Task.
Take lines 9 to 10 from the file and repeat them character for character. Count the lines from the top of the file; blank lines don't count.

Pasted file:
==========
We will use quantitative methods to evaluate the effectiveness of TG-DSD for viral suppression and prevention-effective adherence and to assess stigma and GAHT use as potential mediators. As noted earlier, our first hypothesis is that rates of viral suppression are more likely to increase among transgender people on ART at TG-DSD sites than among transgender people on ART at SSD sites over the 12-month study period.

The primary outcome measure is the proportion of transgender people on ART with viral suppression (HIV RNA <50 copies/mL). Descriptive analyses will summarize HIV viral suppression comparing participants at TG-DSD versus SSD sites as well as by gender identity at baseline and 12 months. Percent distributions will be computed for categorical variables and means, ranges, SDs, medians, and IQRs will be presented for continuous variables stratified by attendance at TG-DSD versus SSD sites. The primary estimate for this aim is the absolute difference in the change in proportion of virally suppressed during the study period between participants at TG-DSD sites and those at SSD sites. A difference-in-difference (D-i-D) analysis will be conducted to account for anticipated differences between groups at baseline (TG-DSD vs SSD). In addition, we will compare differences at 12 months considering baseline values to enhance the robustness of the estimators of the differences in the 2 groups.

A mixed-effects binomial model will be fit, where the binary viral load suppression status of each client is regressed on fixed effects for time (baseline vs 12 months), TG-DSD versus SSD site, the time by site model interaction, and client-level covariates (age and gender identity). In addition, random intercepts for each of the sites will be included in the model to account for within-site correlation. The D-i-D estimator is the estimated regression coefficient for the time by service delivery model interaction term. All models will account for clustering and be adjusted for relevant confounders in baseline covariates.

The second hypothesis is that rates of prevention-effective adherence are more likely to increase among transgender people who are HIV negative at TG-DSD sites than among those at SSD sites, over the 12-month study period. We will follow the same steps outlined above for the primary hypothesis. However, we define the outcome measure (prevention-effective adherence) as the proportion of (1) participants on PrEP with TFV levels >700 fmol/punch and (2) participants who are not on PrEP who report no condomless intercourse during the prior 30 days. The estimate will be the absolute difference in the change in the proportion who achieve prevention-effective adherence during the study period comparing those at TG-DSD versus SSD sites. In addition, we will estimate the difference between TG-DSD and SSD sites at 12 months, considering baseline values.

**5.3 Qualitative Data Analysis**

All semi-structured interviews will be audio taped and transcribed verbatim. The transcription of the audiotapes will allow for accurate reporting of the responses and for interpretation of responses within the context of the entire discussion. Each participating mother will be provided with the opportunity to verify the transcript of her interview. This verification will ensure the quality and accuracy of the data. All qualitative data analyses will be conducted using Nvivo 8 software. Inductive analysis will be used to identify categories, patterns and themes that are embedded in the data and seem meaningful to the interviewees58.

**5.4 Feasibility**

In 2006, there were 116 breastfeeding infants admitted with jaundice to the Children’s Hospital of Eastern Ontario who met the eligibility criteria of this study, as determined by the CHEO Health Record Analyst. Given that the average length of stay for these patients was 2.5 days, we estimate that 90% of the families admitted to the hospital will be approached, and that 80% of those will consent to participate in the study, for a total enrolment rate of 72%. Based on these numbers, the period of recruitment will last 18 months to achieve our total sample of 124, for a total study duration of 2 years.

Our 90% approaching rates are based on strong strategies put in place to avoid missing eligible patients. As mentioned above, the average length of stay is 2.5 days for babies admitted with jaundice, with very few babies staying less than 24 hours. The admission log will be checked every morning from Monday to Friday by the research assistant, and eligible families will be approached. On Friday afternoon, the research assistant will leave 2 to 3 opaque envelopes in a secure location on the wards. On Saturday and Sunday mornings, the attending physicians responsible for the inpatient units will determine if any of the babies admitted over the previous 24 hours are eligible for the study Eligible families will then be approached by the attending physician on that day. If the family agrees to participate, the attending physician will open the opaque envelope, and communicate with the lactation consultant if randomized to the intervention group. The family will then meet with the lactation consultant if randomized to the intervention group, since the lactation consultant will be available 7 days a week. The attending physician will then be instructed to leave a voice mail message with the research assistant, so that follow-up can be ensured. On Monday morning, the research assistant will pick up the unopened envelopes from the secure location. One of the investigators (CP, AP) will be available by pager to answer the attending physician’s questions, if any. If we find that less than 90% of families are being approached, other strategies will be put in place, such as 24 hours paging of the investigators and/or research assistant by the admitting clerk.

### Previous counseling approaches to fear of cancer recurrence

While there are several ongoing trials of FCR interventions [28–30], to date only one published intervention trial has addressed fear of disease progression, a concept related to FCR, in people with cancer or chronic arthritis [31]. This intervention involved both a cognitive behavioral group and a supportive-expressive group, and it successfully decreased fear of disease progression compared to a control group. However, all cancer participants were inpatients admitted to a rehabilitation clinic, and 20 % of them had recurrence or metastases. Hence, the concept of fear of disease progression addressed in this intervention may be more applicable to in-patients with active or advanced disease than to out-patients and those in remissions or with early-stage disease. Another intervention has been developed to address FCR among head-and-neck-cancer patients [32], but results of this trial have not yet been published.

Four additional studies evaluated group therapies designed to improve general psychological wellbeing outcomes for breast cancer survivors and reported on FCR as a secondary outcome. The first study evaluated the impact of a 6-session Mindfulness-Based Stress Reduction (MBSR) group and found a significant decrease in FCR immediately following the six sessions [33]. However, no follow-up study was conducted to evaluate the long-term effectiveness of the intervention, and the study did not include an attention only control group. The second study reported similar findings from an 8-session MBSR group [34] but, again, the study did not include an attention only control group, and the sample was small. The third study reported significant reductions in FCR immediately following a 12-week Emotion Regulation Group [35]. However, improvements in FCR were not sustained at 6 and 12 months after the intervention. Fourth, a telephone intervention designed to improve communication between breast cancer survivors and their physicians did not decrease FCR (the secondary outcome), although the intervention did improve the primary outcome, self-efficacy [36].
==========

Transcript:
Our 90% approaching rates are based on strong strategies put in place to avoid missing eligible patients. As mentioned above, the average length of stay is 2.5 days for babies admitted with jaundice, with very few babies staying less than 24 hours. The admission log will be checked every morning from Monday to Friday by the research assistant, and eligible families will be approached. On Friday afternoon, the research assistant will leave 2 to 3 opaque envelopes in a secure location on the wards. On Saturday and Sunday mornings, the attending physicians responsible for the inpatient units will determine if any of the babies admitted over the previous 24 hours are eligible for the study Eligible families will then be approached by the attending physician on that day. If the family agrees to participate, the attending physician will open the opaque envelope, and communicate with the lactation consultant if randomized to the intervention group. The family will then meet with the lactation consultant if randomized to the intervention group, since the lactation consultant will be available 7 days a week. The attending physician will then be instructed to leave a voice mail message with the research assistant, so that follow-up can be ensured. On Monday morning, the research assistant will pick up the unopened envelopes from the secure location. One of the investigators (CP, AP) will be available by pager to answer the attending physician’s questions, if any. If we find that less than 90% of families are being approached, other strategies will be put in place, such as 24 hours paging of the investigators and/or research assistant by the admitting clerk.

### Previous counseling approaches to fear of cancer recurrence